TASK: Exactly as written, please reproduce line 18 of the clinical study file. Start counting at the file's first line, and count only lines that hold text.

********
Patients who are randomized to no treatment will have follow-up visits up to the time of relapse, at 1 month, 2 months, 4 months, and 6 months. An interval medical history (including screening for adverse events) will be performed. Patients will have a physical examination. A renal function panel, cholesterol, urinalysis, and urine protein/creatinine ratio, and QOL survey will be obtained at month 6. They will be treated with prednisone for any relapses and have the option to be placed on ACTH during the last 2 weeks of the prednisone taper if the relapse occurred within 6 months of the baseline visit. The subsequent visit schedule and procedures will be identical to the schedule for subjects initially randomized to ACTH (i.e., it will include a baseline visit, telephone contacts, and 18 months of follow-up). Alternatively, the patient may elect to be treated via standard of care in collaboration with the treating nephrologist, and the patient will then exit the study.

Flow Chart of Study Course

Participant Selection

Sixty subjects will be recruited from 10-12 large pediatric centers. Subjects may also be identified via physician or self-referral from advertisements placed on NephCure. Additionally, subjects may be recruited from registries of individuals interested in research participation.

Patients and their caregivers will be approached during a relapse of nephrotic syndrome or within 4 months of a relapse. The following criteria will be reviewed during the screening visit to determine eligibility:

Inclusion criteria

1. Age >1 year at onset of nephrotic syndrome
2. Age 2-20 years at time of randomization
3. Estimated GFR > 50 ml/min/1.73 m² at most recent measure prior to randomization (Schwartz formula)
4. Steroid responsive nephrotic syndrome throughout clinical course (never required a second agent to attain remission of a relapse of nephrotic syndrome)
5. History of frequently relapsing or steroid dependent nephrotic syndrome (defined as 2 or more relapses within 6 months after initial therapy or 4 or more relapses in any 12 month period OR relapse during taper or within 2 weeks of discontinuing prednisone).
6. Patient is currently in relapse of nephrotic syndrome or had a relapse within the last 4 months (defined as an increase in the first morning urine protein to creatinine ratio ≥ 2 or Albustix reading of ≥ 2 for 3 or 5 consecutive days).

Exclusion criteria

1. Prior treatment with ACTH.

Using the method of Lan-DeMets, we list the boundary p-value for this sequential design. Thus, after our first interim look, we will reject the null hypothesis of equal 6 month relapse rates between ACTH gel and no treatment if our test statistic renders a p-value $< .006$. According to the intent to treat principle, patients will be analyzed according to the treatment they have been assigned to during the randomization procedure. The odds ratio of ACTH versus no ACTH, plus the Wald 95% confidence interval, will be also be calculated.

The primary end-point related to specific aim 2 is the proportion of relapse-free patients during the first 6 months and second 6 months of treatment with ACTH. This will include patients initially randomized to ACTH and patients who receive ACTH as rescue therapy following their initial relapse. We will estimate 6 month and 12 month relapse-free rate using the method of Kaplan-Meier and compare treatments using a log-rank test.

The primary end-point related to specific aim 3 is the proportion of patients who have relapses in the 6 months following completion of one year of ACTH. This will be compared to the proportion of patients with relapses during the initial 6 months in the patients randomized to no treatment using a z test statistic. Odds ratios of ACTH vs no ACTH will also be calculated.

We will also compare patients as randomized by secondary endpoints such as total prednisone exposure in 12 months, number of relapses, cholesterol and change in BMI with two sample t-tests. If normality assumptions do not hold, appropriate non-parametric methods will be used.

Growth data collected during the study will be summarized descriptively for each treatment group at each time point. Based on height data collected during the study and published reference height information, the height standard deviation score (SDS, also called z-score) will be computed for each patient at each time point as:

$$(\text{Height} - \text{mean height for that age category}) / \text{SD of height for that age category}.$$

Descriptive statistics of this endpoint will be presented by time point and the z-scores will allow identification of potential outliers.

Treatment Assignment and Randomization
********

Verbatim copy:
We will also compare patients as randomized by secondary endpoints such as total prednisone exposure in 12 months, number of relapses, cholesterol and change in BMI with two sample t-tests. If normality assumptions do not hold, appropriate non-parametric methods will be used.